State school board backs teacher development plan Proposal would refine vocation's guidelines

April 24, 1996|By Mary Maushard | Mary Maushard,SUN STAFF

The one-size-fits-all teacher workshop is about to become a misfit in Maryland.

Putting another piece of school reform in place, the State Board of Education yesterday endorsed a plan to make professional development for Maryland's 45,000 teachers substantive, meaningful and tailored to the specific needs of those teachers, their students and schools.

The plan would shift attention from general topics such as multiculturalism, and toward courses more closely linked to classroom work. But, for the precedent-setting plan to work, Maryland school systems probably will have to change the way they use two precious commodities: time and money. And that is complicated by the fact that school systems, and the state as a whole, don't know how much of either they spend on teacher training.

"This is a terribly important issue, one that over time we have not given enough attention to," said board President Christopher T. Cross, shortly after the board accepted recommendations presented by the Maryland Business Roundtable on Education, a group of corporate leaders.

The plan may affect scheduling and may change the courses for which teachers seeking advanced degrees are reimbursed. But it has the support of the Maryland State Teachers Association.

"It speaks to a lot of the issues that we have raised," said association spokeswoman Mary Ann Blankenship.

"Everybody who's in a classroom in Maryland realizes that what they were taught in college is not what they need today," she said, adding that changes in technology and family life, as well as the state's reform measures, continue to affect the demands on teachers.

Professional development, also known as staff development or in-service training, refers to workshops, classes and one-day programs that school systems provide as on-the-job training.

Several staff development days are built into most school calendars, but many courses are held after school and on weekends.

"Staff development is not a necessary evil, not a cost, but an investment," said Kathleen Fitzgerald, associate manager for human resources at Procter & Gamble Co. and co-chairwoman of the roundtable's staff development committee. "As an investment, it should be held to the expectation that it yields results.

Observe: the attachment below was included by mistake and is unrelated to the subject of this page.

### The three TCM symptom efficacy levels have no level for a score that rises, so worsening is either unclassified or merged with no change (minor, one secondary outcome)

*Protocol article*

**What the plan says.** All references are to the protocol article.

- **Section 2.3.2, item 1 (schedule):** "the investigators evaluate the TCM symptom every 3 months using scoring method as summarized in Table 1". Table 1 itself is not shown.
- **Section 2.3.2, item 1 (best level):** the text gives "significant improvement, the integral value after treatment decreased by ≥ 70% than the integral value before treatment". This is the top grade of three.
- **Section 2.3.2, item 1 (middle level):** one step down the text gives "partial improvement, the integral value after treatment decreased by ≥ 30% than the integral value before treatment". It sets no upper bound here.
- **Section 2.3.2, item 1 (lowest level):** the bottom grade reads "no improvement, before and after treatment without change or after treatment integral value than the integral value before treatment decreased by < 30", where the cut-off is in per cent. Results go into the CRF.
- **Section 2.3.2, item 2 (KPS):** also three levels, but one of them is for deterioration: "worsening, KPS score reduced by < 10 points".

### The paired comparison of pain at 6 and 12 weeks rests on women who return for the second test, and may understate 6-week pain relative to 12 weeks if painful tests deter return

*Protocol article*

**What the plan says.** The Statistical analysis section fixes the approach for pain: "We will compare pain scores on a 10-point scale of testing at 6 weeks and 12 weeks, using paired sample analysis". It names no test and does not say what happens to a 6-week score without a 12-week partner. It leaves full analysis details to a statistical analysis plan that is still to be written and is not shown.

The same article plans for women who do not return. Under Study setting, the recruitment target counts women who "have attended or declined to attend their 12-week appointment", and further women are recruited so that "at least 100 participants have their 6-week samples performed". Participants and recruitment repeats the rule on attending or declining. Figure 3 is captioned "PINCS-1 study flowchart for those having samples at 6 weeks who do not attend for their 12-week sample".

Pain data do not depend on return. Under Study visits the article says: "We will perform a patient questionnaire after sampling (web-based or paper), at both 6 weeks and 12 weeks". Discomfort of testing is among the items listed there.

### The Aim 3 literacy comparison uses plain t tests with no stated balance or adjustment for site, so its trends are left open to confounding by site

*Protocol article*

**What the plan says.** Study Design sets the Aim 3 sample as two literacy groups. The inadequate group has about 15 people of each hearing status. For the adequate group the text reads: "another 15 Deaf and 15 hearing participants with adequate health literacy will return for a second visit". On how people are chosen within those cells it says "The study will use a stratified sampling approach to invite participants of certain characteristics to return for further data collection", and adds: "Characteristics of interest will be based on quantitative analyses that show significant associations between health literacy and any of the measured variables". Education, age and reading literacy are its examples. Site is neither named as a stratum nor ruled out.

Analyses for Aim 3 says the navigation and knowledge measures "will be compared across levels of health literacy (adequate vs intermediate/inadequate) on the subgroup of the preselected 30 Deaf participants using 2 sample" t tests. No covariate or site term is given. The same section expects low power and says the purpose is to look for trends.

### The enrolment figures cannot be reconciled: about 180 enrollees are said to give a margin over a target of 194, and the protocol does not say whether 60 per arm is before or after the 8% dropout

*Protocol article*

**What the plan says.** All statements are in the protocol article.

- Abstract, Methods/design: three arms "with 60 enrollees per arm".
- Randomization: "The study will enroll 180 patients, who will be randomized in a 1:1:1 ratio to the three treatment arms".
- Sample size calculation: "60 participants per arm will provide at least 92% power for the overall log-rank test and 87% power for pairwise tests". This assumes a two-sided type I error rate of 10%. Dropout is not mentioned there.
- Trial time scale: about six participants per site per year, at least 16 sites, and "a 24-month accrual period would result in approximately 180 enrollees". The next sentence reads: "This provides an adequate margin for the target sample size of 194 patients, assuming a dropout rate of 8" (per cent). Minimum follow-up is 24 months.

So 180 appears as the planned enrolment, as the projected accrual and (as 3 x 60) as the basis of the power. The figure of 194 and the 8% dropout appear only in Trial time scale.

"From teachers, we know there is good professional development in Maryland. But teachers also identified that they were disappointed with current professional development."

The roundtable report endorses specific training, linked to what students are supposed to be learning and to how schools are changing.

It also suggests that teachers and administrators plan their own training and that those working on advanced degrees coordinate their courses with the needs of students.

Teachers often work toward degrees in counseling or administration, when concentration in core subjects would be more beneficial to students, the report said.

The report makes no recommendations on how much to spend because the roundtable could not determine how much is spent now.

Part of that has to do with the way training is paid for.

"Anyone who's served at the local level lives in fear of those dollars being identified as staff development dollars," which are among the most vulnerable to budget cuts, said state Superintendent Nancy S. Grasmick, who praised the plan.

The state will begin its professional development reform by determining how much the state department spends, and how much is spent in four counties that volunteered to be in the pilot study.

They are Garrett, Washington, Kent and Charles counties.

Local school districts pay for about 80 percent of their staff development; money also comes from state and federal coffers and grants, said June E. Streckfus, the roundtable's executive director. Ms. Fitzgerald said the plan would demand "innovative approaches to freeing up time so that professional development is not an add-on to an already full day" for teachers.

Among the suggestions are greater use of interns and student teachers, coordinated scheduling so teams of teachers are free at the same time during the school day, and greater use of technology to share knowledge.

Although board members were enthusiastic about the plan, and the ensuing changes, they also saw a long road ahead.

"We have to step in and do some hard work," said board member Edward Andrews of College Park.

Even a small amount of state money earmarked for professional development would make a big difference to many schools, he said.

"Don't let these local county officials get ahold of that money or it will be gone," Mr. Andrews said.

Pub Date: 4/24/96

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